# nLab inferior limit

Inferior and superior limits

# Inferior and superior limits

## Idea

The inferior and superior limits ($\lim\,\inf$ and $\lim\,\sup$, or lower and upper limits) of an infinite sequence of real numbers are two generalizations of the usual limit that exist more often (indeed always, if one allows sufficiently general answers). This notion can be generalized far beyond its original context.

## Terminology and notation

The inferior limit is denoted $\lim\,\inf$ or $\underline{\lim}$, while the superior limit is denoted $\lim\,\sup$ or $\overline{\operatorname{li̇m}}$. These symbols come from the Latin ‘limes inferior’ and ‘limes superior’ (with Latin plurals ‘limites inferiores’ and ‘limites superiores’); saying ‘limit inferior’ or ‘limit superior’ in English, while common, is like saying ‘logarithm natural’ because the symbol for the natural logarithm is ‘$\ln$’ (from the Latin ‘logarithmus naturalis’). Another variation is to read ‘$\lim\,\inf$’ as ‘limit infimum’ and ‘$lim\,\sup$’ as ‘limit supremum’, although this is etymologically incorrect. Sometimes one sees the more fully translated terms ‘lower limit’ and ‘upper limit’. On the other hand, in German, untranslated Latin is most common.

## Definitions

Let $L$ be a complete lattice with a convergence structure, and let $F$ be a filter on (the underlying set of) $L$ (not a filter in $L$). Then the inferior limit of $F$ is the limit of the infima of the sets in $F$ (if this limit exists):

$\lim\,\inf F = \lim_{A \in F} \inf A .$

Similarly, the superior limit of $F$ is the limit of the suprema of the sets in $F$:

$\lim\,\sup F = \lim_{A \in F} \sup A .$

(Of course, if the convergence structure is not Hausdorff, then there may be multiple inferior and superior limits.) Here we are taking $F$ to define a couple of nets in $L$, each indexed by the sets in $F$; as is usual with filters, we take $A \leq B$ iff $B \subseteq A$. If $L$ is merely a poset and not a complete lattice, then we still use the same definitions, but they can only exist if $\inf A$ or $\sup A$ exists for sufficiently small $A \in F$.

If $F$ is merely a filter base, then precisely the same formulas give the inferior and superior limits of the filter generated by $F$. Of course, we can also start with anything else that generates a filter in some way, such as a sequence or more generally a net. In this case, we can write

${\lim\,\inf}_n\, x_n = {\lim}_n\, \inf_{m \geq n} x_m$

and

${\lim\,\sup}_n\, x_n = {\lim}_n\, \sup_{m \geq n} x_m .$

Given a set $X$, a filter $F$ on $X$, and a partial function $f$ to $L$ from $X$, the upper and lower limits of $f$ in the direction given by $F$ are the upper and lower limits of $f(F)$; that is,

${\lim\,\inf}_F f = \lim_{A \in F} \inf f(A)$

and

${\lim\,\sup}_F f = \lim_{A \in F} \sup f(A) .$

In particular, if $X$ is a pretopological space and $c$ is a adherent point of the domain of $f$ in $X$, then we can use the neighbourhood filter of $c$; similarly, if $c$ is an accumulation point of the domain of $f$ in $X$, then we can use the filter of punctured neighbourhoods? of $c$. Then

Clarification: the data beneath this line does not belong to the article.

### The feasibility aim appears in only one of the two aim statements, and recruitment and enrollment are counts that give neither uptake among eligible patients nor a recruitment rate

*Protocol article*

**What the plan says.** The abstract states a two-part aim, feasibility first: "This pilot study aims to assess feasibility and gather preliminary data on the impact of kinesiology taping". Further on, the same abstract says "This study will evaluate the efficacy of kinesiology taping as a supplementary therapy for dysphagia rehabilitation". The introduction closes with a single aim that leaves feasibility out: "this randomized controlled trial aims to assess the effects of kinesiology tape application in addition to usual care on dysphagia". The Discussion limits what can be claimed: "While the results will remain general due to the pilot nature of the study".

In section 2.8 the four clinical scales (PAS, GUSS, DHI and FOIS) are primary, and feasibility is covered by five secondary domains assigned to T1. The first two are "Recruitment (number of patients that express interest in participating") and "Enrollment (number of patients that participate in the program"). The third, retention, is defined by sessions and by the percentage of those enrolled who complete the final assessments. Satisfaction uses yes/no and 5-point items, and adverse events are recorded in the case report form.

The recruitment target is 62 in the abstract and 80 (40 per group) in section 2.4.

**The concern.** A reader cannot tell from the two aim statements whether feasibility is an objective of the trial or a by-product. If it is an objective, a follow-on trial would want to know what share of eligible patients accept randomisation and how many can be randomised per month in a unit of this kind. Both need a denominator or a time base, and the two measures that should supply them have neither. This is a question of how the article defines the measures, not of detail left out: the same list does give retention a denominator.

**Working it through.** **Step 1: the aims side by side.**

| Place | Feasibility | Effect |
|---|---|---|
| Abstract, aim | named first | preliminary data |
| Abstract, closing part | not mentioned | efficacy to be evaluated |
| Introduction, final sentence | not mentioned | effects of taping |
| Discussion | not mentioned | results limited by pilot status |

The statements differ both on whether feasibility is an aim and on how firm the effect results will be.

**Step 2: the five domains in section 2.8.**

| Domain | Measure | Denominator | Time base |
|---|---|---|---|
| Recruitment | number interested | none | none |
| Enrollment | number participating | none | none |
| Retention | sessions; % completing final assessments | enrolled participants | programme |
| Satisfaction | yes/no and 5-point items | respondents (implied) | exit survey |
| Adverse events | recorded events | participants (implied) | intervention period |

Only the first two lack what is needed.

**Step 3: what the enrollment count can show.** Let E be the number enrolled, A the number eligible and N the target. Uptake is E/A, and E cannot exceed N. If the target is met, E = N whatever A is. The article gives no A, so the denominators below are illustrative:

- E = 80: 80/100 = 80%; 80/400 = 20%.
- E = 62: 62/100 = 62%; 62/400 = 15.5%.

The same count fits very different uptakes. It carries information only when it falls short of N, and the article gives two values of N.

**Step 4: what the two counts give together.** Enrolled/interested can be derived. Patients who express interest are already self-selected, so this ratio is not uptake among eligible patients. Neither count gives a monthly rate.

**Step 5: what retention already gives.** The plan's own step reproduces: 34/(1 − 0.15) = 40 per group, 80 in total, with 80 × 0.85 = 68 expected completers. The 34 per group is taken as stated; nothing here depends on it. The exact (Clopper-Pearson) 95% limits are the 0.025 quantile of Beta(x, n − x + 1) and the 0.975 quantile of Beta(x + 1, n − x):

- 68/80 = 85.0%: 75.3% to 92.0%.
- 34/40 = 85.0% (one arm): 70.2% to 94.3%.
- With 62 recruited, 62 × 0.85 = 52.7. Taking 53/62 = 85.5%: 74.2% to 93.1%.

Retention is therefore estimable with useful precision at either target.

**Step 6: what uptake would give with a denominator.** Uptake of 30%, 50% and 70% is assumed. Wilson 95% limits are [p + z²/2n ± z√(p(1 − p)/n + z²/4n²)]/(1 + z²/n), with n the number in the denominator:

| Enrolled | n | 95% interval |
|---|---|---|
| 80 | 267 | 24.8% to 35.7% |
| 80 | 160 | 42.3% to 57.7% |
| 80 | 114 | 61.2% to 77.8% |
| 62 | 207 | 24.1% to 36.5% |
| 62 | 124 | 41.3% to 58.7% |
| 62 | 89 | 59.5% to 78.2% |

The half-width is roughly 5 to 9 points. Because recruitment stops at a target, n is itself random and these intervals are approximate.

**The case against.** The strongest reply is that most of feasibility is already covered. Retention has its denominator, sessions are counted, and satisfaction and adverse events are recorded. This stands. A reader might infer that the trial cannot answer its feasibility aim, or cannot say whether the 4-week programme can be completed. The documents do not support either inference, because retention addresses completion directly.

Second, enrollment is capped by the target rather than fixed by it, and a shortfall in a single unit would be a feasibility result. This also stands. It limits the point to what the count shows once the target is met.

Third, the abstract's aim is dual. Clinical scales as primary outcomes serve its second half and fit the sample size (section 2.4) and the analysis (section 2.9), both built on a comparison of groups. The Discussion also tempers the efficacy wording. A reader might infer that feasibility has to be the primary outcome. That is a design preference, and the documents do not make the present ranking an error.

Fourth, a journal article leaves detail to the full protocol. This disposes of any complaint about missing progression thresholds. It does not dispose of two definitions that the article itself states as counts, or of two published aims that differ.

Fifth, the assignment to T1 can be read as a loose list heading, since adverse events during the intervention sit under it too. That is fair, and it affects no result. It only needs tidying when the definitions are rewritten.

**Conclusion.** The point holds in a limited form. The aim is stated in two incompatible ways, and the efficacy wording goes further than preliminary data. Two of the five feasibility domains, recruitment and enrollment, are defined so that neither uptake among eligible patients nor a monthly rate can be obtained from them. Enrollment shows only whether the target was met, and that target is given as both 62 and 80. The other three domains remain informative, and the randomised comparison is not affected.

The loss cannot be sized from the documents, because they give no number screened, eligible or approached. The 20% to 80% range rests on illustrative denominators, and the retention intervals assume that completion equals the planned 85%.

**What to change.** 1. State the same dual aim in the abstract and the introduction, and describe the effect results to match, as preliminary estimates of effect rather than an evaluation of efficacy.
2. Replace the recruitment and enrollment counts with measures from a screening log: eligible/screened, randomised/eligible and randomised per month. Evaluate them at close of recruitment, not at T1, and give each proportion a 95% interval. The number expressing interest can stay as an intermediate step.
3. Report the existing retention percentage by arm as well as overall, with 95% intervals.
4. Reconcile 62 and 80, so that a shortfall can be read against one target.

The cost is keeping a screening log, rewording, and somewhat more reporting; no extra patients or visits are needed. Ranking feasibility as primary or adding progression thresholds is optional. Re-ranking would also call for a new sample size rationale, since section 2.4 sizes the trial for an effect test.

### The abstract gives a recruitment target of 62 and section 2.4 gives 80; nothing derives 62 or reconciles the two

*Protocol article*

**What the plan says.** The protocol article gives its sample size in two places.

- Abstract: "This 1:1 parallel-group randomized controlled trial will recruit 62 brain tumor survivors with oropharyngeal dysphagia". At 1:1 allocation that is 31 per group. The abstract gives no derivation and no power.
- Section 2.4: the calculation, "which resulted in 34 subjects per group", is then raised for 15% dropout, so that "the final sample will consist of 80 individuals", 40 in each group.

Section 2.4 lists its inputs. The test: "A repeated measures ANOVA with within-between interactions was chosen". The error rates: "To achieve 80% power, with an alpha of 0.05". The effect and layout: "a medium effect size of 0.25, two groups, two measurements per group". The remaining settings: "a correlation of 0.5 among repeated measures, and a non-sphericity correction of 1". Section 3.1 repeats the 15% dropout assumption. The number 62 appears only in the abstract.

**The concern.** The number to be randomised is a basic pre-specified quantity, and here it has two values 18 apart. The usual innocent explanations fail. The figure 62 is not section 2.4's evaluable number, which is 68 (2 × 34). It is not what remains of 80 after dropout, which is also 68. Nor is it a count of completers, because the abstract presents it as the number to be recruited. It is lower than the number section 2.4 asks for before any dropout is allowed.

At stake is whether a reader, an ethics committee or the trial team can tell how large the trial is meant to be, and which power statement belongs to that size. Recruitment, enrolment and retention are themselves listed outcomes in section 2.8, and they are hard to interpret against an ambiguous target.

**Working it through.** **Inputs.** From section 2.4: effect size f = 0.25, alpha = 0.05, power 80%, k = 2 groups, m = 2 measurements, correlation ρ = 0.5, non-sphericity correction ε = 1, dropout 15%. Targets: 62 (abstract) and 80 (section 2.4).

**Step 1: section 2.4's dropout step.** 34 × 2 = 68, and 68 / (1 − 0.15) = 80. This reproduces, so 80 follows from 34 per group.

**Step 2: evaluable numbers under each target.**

$\underset{x \to c}{\lim\,\inf}\, f(x) = \lim_{c \stackrel{\circ}\in A} \inf f(A)$

and

$\underset{x \to c}{\lim\,\sup}\, f(x) = \lim_{c \stackrel{\circ}\in A} \sup f(A)$

if we use neighbourhoods (so that the limit must equal $f(c)$ if both exist, as traditionally taught in French), or

$\underset{x \to c}{\lim\,\inf}\, f(x) = \lim_{c \stackrel{\circ}\in A} \inf f(A\setminus\{c\})$

and

$\underset{x \to c}{\lim\,\sup}\, f(x) = \lim_{c \stackrel{\circ}\in A} \sup f(A\setminus\{c\})$

if we use punctured neighbourhoods (so that $f(c)$ is irrelevant to the limit, as traditionally taught in English). We can also use a neighbourhood base at $c$ instead of all neighbourhoods; in particular, if $X$ is a topological space with $O$ as its collection of open subsets, then we may use the (possibly punctured) open neighbourhoods of $c$; then

$\underset{x \to c}{\lim\,\inf}\, f(x) = \lim_{c \in G \in O} \inf f(G)$

and

$\underset{x \to c}{\lim\,\sup}\, f(x) = \lim_{c \in G \in O} \sup f(G)$

for the unpunctured limit, or

$\underset{x \to c}{\lim\,\inf}\, f(x) = \lim_{c \in G \in O} \inf f(G\setminus\{c\})$

and

$\underset{x \to c}{\lim\,\sup}\, f(x) = \lim_{c \in G \in O} \sup f(G\setminus\{c\})$

for the punctured limit.

Every partial order on a set defines a convergence structure (the order convergence?) under which a net $(x_n)_n$ converges to a point $x_\infty$ iff there exist a monotone increasing net $y$ and a monotone decreasing net $z$ such that $x_\infty = \sup_n y_n = \inf_n z_n$ and, for each $y$-index $i$ and $z$-index $j$, it is $n$-eventually true that $y_i \leq x_n \leq z_j$. In this case, we can also write

$\lim\,\inf F = \sup_{A \in F}\, \inf A$

and

$\lim\,\sup F = \inf_{A \in F}\, \sup A .$

The reason is that the net $(\inf A)_{A \in F}$ is monotone increasing, so that its limit in the order convergence is the same as its supremum (using itself for $y$ and a constant net for $z$); similarly, $(\sup A)_{A \in F}$ is monotone decreasing, with its limit the same as its infimum.

Last revised on October 25, 2019 at 17:03:27. See the history of this page for a list of all contributions to it.